Ombudsman refers over 60 AMP BOLR cases
The Australian Small Business and Family Enterprise Ombudsman has referred more than 60 complaints from advisers terminated by AMP due to write-downs of their buyer of last resort contracts to mediation.
ASBFEO Kate Carnell told sister title ifa the group had referred 63 BOLR cases to mediation out of more than 100 complaints received from former AMP advisers.
Of these, 18 cases had settled, 25 had been withdrawn and five had failed to reach a satisfactory settlement, while 15 were still in progress.
Ms Carnell said a number of advisers had also opted to “wait and see” around the results of other advisers’ mediations before going through the process themselves.
“Some of the 72 that didn’t go to mediation were going to see if the people who did go to mediation [got] deals that warranted the time, effort and anguish,” Ms Carnell said.
“It’s a process that is very user-friendly, but I think some of them said ‘we’ll wait and see’ and others have said ‘we’re going to accept this and get on with our lives, because it’s all too horrible’.”
Ms Carnell said AMP’s write-down of adviser businesses was “heartbreaking” and the contract terms agreed to by advisers would have been in breach of unfair contracts legislation had they been executed at a later date.
“The unfair contract terms legislation was [introduced in] 2017, so it only applies to contacts that were signed after that and many of these guys have been advisers a long time,” she said.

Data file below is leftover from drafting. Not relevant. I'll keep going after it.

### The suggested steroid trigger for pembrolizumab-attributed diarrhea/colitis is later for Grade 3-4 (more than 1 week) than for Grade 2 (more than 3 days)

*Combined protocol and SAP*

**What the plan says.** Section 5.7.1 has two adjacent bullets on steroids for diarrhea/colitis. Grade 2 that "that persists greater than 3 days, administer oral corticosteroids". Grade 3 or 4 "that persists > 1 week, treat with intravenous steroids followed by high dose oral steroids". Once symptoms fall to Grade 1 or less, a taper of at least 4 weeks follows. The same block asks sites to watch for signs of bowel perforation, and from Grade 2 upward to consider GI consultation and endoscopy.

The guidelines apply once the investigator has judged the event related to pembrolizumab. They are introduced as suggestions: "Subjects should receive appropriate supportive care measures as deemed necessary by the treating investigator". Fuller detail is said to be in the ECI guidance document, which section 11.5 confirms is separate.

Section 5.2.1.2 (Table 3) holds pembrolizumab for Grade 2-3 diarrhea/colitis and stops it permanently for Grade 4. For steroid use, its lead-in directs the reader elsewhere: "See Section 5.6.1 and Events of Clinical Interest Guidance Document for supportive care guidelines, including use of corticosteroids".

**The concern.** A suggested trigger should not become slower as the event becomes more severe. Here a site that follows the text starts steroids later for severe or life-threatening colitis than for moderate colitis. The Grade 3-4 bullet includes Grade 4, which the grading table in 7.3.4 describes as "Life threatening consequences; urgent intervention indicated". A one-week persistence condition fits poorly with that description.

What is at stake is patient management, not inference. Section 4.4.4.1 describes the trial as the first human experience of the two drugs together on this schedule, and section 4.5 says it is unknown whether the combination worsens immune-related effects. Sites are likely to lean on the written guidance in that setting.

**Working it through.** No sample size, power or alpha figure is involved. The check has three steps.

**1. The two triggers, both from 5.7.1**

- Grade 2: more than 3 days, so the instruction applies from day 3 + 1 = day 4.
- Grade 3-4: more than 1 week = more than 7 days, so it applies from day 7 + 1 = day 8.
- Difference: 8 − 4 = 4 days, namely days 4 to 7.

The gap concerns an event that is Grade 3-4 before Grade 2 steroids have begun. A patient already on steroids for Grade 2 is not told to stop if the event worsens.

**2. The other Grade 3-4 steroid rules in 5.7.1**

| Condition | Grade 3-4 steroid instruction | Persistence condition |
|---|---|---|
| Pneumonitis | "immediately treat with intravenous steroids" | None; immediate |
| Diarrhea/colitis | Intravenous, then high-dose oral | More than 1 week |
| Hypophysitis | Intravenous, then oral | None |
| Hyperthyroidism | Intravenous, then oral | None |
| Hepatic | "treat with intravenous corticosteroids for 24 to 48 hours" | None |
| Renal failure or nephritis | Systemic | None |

“What AMP had in those contracts [was] that they could change them — if there was a legislative change, fine, but also if there was problem with their business, or a financial issue, things that encompass just about anything.
“It’s a lesson to everybody to read the contract, but for these financial planners, they were working with AMP for 15 to 20 years, and I think they just thought they were part of the AMP family. It turned out that they weren’t.”
Ms Carnell said the ASBFEO had briefed both Assistant Minister for Superannuation, Financial Services and Fintech Jane Hume, and Minister for Employment, Skills and Small Business Michaelia Cash on the issue, which was “of public interest”.
“I wish we had the capacity to push this harder, because it shows the dilemma of having contracts that are fundamentally unfair, that allow one side to change the terms and conditions without the agreement of the other side,” she said.
“These people are just small businesses that were operating with AMP contracts and products, they were audited by AMP regularly and they were doing everything that AMP told them to do.
“Fundamentally, they are picking up the tab for the fact that AMP had problems with the royal commission and was rightly found to be behaving not in line with community expectations.”
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